Men who don’t smoke and eat a lot of soy may have a lower risk of lung cancer, according to a new study. Soy contains isoflavones, which act similarly to the hormone estrogen, and may have anti-cancer qualities in hormone-related cancers of the breast and prostate, the researchers note in the American Journal of Clinical Nutrition. Cells in the lung have properties that suggest they may also respond to isoflavones.
Dr. Taichi Shimazu, of the National Cancer Center in Tokyo, and colleagues studied more than 36,000 Japanese men and more than 40,000 Japanese women, 45 to 74 years old and free of cancer at the start of the study.
The researchers followed the women for about 11 years, after surveying their food intake, smoking status, medical history, and other lifestyle factors between 1995 and 1999.
Overall rates of lung cancer were small: 481 men - or about one in 75 - and 178 women, or about one in 225 - were diagnosed during the 11 years of the study.
Among the slightly more than 13,000 men who never smoked, there were 22 lung cancer cases among men who ate the least soy, and just 13 lung cancer cases among those who ate the most. Shimazu said men’s soy intake from food varied widely, from about 34 to about 162 grams per day.
After taking a number of factors into account, the risk about halved in the highest versus the lowest intake group. There were even fewer lung cancer cases among women, so researchers could draw no conclusions about their risks.
The authors note that men it may not be the act of eating soy that lowered lung cancer risk in the men in their study. Men who eat soy may be more likely to take part in other activities that may lower the risk, or may be more likely to eat other healthy foods. But they did take many of those factors into account.
However, the current study did not gather data on isoflavone supplement use, nor did it look at exposure second-hand smoking. That means these findings should be confirmed among Japanese and other populations, the authors conclude.
Internet addicts more prone to depression; Internet addicts who devote much of their lives to browsing the Web are more likely to show signs of depression, British researchers have found. Some people develop a compulsive Internet habit, socializing online through social-networking sites and chat rooms instead of meeting people in person. The researchers found that people who did this were more likely to have depression than other Internet users.
“The Internet now plays a huge part in modern life, but its benefits are accompanied by a darker side,” lead study author Catriona Morrison, of the University of Leeds, said in a university news release. “While many of us use the Internet to pay bills, shop and send e-mails, there is a small subset of the population who find it hard to control how much time they spend online, to the point where it interferes with their daily activities.”
The study, published Psychopathology, looked at 1,319 people, ages 16 to 51, and found that 1.2 percent were addicted to the Internet. Those that were deemed “Internet addicts” also had a higher incidence of moderate to severe depression, the researchers found.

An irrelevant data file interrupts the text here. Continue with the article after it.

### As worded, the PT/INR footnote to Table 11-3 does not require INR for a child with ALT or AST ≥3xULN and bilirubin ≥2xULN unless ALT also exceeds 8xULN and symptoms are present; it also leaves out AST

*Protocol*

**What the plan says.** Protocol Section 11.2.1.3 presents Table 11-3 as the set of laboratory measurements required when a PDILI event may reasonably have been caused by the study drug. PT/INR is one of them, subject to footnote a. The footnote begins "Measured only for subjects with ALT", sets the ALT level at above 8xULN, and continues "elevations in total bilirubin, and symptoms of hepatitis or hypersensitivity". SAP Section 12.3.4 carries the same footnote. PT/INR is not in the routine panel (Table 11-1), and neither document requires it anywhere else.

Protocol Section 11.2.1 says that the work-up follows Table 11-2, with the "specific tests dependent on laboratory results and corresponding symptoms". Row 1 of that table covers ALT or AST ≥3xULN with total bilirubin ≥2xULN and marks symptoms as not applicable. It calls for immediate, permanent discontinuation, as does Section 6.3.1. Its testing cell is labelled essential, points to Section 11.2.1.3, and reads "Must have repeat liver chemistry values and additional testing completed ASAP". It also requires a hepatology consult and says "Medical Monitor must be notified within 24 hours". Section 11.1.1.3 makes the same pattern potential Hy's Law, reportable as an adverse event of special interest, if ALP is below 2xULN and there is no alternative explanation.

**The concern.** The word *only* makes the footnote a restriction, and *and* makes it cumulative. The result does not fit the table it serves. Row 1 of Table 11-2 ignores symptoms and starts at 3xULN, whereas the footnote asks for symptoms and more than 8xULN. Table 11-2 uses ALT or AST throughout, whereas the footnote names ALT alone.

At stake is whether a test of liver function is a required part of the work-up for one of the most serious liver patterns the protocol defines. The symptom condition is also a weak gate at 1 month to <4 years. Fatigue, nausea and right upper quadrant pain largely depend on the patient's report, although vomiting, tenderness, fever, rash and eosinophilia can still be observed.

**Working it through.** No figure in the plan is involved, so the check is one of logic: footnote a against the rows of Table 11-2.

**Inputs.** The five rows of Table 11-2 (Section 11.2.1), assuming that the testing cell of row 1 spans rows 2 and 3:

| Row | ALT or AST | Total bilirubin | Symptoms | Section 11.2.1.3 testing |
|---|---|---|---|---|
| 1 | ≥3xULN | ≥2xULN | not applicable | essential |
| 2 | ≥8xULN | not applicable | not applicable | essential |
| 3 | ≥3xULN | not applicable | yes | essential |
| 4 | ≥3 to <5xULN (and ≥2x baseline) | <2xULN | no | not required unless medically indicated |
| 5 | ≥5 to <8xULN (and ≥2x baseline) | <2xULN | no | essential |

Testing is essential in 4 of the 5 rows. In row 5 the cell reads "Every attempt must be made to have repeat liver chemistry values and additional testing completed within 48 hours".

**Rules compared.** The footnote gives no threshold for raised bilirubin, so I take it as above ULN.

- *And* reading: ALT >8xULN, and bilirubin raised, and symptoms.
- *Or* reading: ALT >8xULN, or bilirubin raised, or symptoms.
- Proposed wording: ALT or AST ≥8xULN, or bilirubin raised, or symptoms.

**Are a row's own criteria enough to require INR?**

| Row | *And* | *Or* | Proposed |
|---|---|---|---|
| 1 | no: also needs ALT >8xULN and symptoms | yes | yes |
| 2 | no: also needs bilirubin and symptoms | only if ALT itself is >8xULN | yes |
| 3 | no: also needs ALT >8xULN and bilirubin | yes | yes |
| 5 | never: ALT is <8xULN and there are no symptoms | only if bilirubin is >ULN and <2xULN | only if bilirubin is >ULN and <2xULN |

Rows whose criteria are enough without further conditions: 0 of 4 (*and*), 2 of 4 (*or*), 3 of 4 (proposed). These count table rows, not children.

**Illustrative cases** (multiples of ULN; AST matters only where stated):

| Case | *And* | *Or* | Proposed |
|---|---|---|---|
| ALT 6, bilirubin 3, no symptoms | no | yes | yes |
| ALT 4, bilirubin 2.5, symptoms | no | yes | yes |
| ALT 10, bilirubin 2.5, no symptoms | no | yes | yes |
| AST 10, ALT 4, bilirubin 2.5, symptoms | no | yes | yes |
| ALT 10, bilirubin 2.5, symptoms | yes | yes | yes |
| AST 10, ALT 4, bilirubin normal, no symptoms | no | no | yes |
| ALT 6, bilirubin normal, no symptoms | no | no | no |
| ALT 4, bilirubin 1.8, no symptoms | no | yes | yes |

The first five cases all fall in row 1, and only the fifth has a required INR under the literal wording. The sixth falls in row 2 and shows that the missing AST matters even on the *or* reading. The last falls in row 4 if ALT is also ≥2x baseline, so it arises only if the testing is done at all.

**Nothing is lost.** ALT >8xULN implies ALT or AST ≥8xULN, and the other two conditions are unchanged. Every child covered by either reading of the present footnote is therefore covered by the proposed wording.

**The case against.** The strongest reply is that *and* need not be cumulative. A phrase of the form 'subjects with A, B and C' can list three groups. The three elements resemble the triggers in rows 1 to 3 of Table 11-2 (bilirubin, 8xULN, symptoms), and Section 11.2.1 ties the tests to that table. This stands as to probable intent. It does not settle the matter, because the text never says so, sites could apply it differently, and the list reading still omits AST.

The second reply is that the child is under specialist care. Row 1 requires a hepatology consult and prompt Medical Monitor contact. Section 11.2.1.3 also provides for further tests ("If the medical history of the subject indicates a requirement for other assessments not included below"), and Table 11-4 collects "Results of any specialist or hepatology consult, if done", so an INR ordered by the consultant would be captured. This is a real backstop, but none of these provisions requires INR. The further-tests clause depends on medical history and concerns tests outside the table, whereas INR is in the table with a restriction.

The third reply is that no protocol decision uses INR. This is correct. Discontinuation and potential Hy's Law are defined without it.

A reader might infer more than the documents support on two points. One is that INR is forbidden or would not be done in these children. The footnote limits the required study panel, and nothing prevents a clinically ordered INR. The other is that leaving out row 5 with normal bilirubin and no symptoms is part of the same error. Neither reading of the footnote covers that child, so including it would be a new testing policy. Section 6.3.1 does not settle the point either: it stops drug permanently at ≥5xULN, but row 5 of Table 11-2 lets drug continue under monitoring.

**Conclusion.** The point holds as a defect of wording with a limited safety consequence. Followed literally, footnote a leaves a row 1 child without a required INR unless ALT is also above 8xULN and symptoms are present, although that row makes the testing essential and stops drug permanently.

“Our research indicates that excessive Internet use is associated with depression, but what we don’t know is which comes first: Are depressed people drawn to the Internet, or does the Internet cause depression?”
Morrison said. “What is clear is that, for a small subset of people, excessive use of the Internet could be a warning signal for depressive tendencies.”
Too little vitamin D may worsen asthma; Tests on more than 300 samples of canned tuna from the top three brands in the United States revealed that more than half contained mercury levels above what’s considered safe by the Environmental Protection Agency.
Researchers from the University of Nevada, Las Vegas (UNLV), found that 55 percent of the samples had mercury levels higher than the EPA standard of 0.5 parts per million (ppm) and 5 percent had levels higher than the 1.0 ppm safety level set by the U.S. Food and Drug Administration for commercially sold fish.
The health effects of mercury poisoning include central nervous system damage, hearing loss and vision problems. “Canned tuna accounts for up to a quarter of the nation’s seafood consumption and creates some significant regulatory challenges,” study author Shawn Gerstenberger, an environmental and occupational health professor, said in a UNLV news release. “With pregnant women and children the most susceptible to mercury poisoning - yet also among the top consumers of canned tuna - federal agencies need to urge distributors to expressly state mercury levels in their products.”
The researchers found significant differences in mercury concentration by type (white and light) and brand. One brand had consistently elevated mercury levels, and white tuna from all three brands had the highest concentrations of mercury. White tuna comes from albacore, a different species of fish than “light” tuna.
“Mercury concentration in fish has a lot to do with the environment they’re in, but since the locations of where the fish are harvested are not made available to consumers, it is very difficult to positively identify and reduce the source of the exposure,” Gerstenberger said.
The researchers said federal regulators should require canned tuna producers to provide detailed information to consumers about the mercury content of each product and to disclose tuna harvest locations.
In addition, the EPA and FDA need to have similar tuna consumption guidelines to lessen consumer confusion.